It’s summer time in England. I know it’s only April, but there are two weeks of decent weather a year on this island, and we’re currently burning through them. The Thames River is particularly fantastic right now: there are adorable ducklings everywhere, all manner of flower is in bloom, and Christ Church tower looms crystal clear over the river.
When I’m rowing, though, I try to push all of this out of my mind and just focus. Arms. Back. Legs. When it’s cold and rainy—as it usually is—the rowers have the river to themselves. The sun, however, has brought all manner of Oxonian out of the woodwork. Our line through the water is interrupted by punters, canoes, and paddleboats steered by people in various states of intoxication careening up and down the banks.
And then there are the hecklers. Usually, I can ignore them, but a comment today caught me off-guard. Someone on the bank had been ribbing us, to no response, when he yelled out: “It’s okay, just ignore the peasants.”
The speaker was a “chav”. I don’t really know what a chav is, but—thanks to time spent with British rowers on my crew—I know a chav when I see one. They’re the people who hang around in public spaces all day, drinking cheap, no-label supermarket lager. They sport garish tattoos and hoop earings, and dress in track suits and Adidas trainers. Chavs are—supposedly—the unemployed detritus of Britain’s class system, the kind of people who use public benefits to buy satellite dishes for the council houses. They definitely don’t go to Oxford.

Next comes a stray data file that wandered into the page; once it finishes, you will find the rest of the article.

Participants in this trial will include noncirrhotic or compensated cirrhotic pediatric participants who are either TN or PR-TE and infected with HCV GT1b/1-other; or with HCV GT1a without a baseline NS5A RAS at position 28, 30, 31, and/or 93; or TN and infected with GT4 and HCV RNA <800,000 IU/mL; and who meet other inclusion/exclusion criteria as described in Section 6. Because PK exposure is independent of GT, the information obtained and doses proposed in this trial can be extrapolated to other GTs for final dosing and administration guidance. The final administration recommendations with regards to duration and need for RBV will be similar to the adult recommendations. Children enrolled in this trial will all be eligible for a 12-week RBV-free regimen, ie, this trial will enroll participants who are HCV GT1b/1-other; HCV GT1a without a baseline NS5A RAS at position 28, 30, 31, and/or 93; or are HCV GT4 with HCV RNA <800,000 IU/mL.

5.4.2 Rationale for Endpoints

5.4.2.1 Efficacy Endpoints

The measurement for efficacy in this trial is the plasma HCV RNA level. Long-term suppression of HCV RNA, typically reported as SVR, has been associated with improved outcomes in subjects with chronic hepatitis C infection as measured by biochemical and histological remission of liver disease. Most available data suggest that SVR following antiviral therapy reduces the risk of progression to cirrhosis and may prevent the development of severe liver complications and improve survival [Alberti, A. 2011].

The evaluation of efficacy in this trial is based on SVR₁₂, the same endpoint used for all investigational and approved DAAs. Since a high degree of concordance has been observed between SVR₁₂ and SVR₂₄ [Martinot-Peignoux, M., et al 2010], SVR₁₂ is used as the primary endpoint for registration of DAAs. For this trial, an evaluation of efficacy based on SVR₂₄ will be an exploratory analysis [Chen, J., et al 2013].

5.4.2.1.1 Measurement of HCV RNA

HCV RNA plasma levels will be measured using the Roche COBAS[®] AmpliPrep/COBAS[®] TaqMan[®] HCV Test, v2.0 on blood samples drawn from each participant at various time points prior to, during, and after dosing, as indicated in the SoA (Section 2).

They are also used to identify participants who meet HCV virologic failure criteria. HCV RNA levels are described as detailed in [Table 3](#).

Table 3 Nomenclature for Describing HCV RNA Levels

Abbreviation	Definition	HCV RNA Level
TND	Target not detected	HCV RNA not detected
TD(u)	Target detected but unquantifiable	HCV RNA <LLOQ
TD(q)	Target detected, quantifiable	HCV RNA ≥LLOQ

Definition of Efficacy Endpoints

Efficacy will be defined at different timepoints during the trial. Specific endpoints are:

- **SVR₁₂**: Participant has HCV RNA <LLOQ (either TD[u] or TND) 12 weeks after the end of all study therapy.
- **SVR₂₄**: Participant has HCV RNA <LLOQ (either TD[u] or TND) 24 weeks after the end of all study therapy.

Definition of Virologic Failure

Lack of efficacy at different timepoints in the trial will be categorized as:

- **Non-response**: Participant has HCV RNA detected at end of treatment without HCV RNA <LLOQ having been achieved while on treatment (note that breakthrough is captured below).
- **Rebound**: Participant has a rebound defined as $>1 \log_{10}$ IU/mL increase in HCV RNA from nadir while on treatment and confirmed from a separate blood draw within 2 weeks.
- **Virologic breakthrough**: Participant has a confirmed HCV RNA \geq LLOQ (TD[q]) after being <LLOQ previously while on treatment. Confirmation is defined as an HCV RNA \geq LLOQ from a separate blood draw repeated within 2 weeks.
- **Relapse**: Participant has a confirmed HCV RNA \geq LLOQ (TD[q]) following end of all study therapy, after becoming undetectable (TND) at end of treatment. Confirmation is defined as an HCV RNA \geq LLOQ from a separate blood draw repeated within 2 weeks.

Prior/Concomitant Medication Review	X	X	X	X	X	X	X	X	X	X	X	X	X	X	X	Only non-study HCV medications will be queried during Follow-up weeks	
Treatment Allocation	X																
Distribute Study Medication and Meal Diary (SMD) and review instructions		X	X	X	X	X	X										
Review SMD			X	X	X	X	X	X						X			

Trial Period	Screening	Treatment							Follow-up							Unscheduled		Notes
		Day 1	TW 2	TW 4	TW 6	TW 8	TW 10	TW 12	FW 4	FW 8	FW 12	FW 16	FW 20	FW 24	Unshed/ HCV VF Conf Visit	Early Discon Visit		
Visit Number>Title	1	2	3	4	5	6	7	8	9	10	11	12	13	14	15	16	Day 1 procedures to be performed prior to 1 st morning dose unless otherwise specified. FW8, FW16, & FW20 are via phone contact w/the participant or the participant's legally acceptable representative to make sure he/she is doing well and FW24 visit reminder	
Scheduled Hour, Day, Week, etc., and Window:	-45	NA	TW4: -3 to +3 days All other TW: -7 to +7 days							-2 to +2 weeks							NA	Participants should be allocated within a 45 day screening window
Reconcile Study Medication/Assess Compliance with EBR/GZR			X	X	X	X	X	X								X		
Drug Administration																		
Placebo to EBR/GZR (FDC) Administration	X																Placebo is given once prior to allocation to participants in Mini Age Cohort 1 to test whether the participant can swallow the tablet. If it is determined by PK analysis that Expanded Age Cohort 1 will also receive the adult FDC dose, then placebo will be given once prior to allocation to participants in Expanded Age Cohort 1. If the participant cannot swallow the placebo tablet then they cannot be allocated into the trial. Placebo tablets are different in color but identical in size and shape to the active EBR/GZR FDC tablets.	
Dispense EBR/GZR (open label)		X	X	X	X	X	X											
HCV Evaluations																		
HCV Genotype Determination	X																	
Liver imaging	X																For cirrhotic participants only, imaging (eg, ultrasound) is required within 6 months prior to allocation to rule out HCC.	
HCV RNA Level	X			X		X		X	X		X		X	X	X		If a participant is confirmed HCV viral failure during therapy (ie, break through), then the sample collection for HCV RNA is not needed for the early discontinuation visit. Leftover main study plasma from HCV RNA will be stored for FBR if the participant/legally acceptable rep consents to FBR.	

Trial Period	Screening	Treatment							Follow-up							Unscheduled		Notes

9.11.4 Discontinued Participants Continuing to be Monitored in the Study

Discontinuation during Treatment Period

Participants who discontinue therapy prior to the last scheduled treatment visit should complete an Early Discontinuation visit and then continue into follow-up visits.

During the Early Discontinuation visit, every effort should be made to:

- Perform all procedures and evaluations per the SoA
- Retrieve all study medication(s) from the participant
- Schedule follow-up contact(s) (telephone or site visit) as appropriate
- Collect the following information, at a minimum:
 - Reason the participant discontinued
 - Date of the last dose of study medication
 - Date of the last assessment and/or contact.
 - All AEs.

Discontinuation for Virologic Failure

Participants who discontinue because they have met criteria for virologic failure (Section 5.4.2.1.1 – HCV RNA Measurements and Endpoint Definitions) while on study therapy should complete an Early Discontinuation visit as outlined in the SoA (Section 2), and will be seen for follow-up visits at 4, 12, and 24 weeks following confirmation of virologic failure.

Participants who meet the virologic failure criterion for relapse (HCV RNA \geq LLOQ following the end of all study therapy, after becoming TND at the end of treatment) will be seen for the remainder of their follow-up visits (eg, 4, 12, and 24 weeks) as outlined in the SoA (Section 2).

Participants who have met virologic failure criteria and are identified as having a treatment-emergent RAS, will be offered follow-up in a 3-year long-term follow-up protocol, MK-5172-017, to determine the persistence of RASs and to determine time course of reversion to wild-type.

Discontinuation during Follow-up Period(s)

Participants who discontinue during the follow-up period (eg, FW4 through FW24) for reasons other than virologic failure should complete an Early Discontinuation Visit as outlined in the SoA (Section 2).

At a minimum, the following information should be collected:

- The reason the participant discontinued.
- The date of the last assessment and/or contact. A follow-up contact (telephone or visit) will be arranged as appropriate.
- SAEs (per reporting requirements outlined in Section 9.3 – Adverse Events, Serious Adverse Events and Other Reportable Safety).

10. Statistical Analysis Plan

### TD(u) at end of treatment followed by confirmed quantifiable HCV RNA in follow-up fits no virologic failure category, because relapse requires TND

I guess chavs are a bit like “white trash” meets “Jersey shore.” Except that while, in America, the supposed “white trash” are confined to trailer parks and the state of West Virginia, in England, apparently, the chavs are everywhere—or, at the very least, they’re in Oxford, sharing the town with Britain’s poshest and most privileged.
The fact that so many chavs have taken their midday drinking to Christ Church Meadow is, I think, more than just chance. Christ Church College has, after all, produced thirteen Prime Ministers—more than all the colleges of Cambridge combined. And, on sunny days, the gates are open, and anyone and everyone can come down and drink on neatly manicured lawns, chucking insults and the occasional beer can at some rowers.
The result is that, to me, sometimes Christ Church meadows feels a bit like a battle ground. Drinking irresponsibly and harassing passer-byes is not exactly an activity that only chavs engage in, but I can nonetheless see hackles go up anytime the British people on my crew walk past them. And, I know that, whatever my pretensions to be an anti-elitist, there can be no question about where on the posh-chav divide I—a rower and an Oxford student—fall.
So when that chav made his comment about the “peasants”, I knew there was nothing—really, nothing—with which I could respond that would do anything but confirm the assumptions I’m sure he had about me. And, perhaps because of my own discomfort at that inescapable truth, I would never actually go talk to him and dispel some of my own myths. And so, somehow, I have become part of the English class system, without even knowing it.
A few minutes later, our rowing rhythm is once again thrown off—this time not by a heckler, but a floating plastic bag caught on the end of an oar. “There sure is a lot of trash out on the Thames today”, our cox remarks. From behind me, another rower responds, “Wait, is he talking about the bag or the people?”
Two years here, and I still don’t get the joke.